SAN JOSE, Calif. — On one of the most important points of the match, John Isner walked up to the baseline, bounced the ball between his legs and wasted no time smacking an adrenaline-fueled 138 mph ace.
So long, break point.
So long, set point.
So long, any questions about whether his serve is back.
Isner advanced to the SAP Open semifinals for the first time in his career Friday, rallying in a first-set tiebreaker before overpowering Xavier Malisse 7-6 (8), 6-2 behind his booming serve. The bone bruise in his right knee that forced him to drop out of last month's Australian Open is no longer an issue, and apparently neither is his confidence.
"It's not something I'm going to just try to kick a serve in," Isner said. "I'm going to go for it."
The highest-ranked American saved two break points on his serve in a lengthy first-set tiebreaker, relied on his big-finish forehand for two breaks in the second set and never let his strongest stroke slip during a quick 68-minute match. He will play Saturday against fourth-seeded Tommy Haas, who beat wild-card Steve Johnson 6-4, 6-2.
Isner finished with 10 aces and no double-faults and made 67 percent of his first serves. He improved to 5-2 in his career in San Jose. His previous best finish at the tournament played on a hard court in the home of the NHL's San Jose Sharks had come in 2008, when he lost in the quarterfinals to Guillermo Garcia-Lopez.
After two wins to advance to the semifinals, the remaining field could give Isner tougher competition.
Top seed and two-time defending tournament champion Milos Raonic of Canada had 14 aces in a 7-6 (0), 6-3 win over Uzbekistan's Denis Istomin in the night session. Third-seeded Sam Querrey faced Colombia's Alejandro Falla in the late match.
Neither Isner nor Malisse faced — nor forced — a break point in the first set until the tiebreaker, and Isner never faced one after that. The 6-foot-9 American, ranked No. 16 in the world, kept the rallies short and the time between points even shorter and relied on his serve in the most critical moments of the match.
Malisse took a 3-0 lead in the tiebreaker before Isner smacked a return on the baseline that sent the Belgian backpedaling for a backhand that landed in the net to tie the score 5-all. Both times Malisse earned a set point, he couldn't solve Isner's serve, including a match-high 138 mph ace out wide.
Isner finally flicked a forehand from the baseline at the feet of a charging Malisse on his second set point. Malisse netted the in-between backhand, and Isner pumped his fist all the way to the bench.
The only other drama came three games later, when Isner challenged a called ace by Malisse that was overruled. Isner later went ahead 15-40 and forced another backhand in the net for a break and a 2-1 lead that had the American screaming "Come on!"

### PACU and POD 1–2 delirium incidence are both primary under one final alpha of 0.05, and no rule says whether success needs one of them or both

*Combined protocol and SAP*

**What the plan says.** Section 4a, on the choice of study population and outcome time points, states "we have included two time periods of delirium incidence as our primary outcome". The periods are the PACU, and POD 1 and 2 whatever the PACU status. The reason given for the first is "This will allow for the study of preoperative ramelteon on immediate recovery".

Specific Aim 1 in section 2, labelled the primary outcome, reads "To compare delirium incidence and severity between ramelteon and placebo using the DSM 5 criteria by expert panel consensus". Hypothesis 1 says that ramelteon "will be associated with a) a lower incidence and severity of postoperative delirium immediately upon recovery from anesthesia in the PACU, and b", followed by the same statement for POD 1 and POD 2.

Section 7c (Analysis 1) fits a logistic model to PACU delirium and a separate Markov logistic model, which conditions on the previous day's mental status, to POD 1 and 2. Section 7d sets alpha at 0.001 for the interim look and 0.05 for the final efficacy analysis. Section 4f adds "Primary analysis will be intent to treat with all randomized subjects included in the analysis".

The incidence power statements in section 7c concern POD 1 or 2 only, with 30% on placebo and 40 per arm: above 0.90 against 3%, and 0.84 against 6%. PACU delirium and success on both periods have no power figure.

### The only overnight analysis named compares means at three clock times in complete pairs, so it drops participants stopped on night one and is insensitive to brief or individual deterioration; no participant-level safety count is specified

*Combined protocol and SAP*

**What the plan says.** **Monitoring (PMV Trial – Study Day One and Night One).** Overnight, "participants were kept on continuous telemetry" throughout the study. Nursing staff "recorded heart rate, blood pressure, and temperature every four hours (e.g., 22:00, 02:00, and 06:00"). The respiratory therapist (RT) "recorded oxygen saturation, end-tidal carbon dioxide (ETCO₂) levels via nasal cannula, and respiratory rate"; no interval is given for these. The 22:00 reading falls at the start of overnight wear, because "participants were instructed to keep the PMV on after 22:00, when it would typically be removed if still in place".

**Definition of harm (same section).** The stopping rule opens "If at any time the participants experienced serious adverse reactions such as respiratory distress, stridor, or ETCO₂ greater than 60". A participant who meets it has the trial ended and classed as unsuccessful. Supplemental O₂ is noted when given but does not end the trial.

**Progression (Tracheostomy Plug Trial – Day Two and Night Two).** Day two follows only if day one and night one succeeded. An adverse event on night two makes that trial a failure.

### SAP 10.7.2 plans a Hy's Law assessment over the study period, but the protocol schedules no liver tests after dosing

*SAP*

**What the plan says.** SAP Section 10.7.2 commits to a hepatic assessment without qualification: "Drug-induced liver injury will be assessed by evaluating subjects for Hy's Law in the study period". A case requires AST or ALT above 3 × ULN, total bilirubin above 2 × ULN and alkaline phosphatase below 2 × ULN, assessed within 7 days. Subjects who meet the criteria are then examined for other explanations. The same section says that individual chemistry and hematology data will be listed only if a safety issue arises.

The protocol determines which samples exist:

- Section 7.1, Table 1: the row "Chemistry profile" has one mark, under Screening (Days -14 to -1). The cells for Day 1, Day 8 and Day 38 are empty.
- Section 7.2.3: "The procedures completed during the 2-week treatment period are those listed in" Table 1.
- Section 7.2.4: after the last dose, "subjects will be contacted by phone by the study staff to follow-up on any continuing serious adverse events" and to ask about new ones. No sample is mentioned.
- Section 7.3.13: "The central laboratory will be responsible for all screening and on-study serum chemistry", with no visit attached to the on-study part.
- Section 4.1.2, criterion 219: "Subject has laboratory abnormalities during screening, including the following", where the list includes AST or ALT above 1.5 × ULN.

Isner earned another break and cruised comfortably on his serve. On match point, he served out wide and put away an easy volley with Malisse well off the court.
At Doha, Qatar, an emotional Serena Williams returned to the top of women's tennis, overcoming a series of potentially career-ending injuries since 2010 to become the oldest woman to hold the No. 1 ranking.
The 31-year-old Williams rallied from 4-1 down in the third to beat former Wimbledon champion Petra Kvitova 3-6, 6-3, 7-5 in the quarterfinals of the Qatar Open. She needed to reach the semifinals to replace Victoria Azarenka at No. 1 when the rankings come out next week.
Chris Evert held the top ranking in 1985 just shy of her 31st birthday.
Williams will face third-ranked Maria Sharapova in the semifinals.
Meanwhile, Azarenka stayed on course to retain her Qatar Open title after dispatching Sara Errani 6-2, 6-2 to also reach the semis. She was joined by Sharapova, who advanced by beating 2011 U.S. Open champion Sam Stosur 6-2, 6-4.
At Rotterdam, Netherlands, Julien Benneteau upset the sluggish Roger Federer 6-3, 7-5 to reach the semifinals of the ABN AMRO World Tennis Tournament.
Defending champion Federer struggled with his serve and the timing of his ground shots throughout the match and Benneteau capitalized, punishing Federer on his second serves, for his second victory over the Swiss master.
The loss ended the top-seeded Federer's bid to become the first player to win the Rotterdam tournament three times.
Earlier, Grigor Dimitrov rallied to overcome Marcos Baghdatis of Cyprus 6-7 (4), 7-6 (0), 6-3 to advance to the semifinals, where he will meet 2009 U.S. Open champion Juan Martin del Potro, who beat Jarkko Nieminen 6-3, 6-4.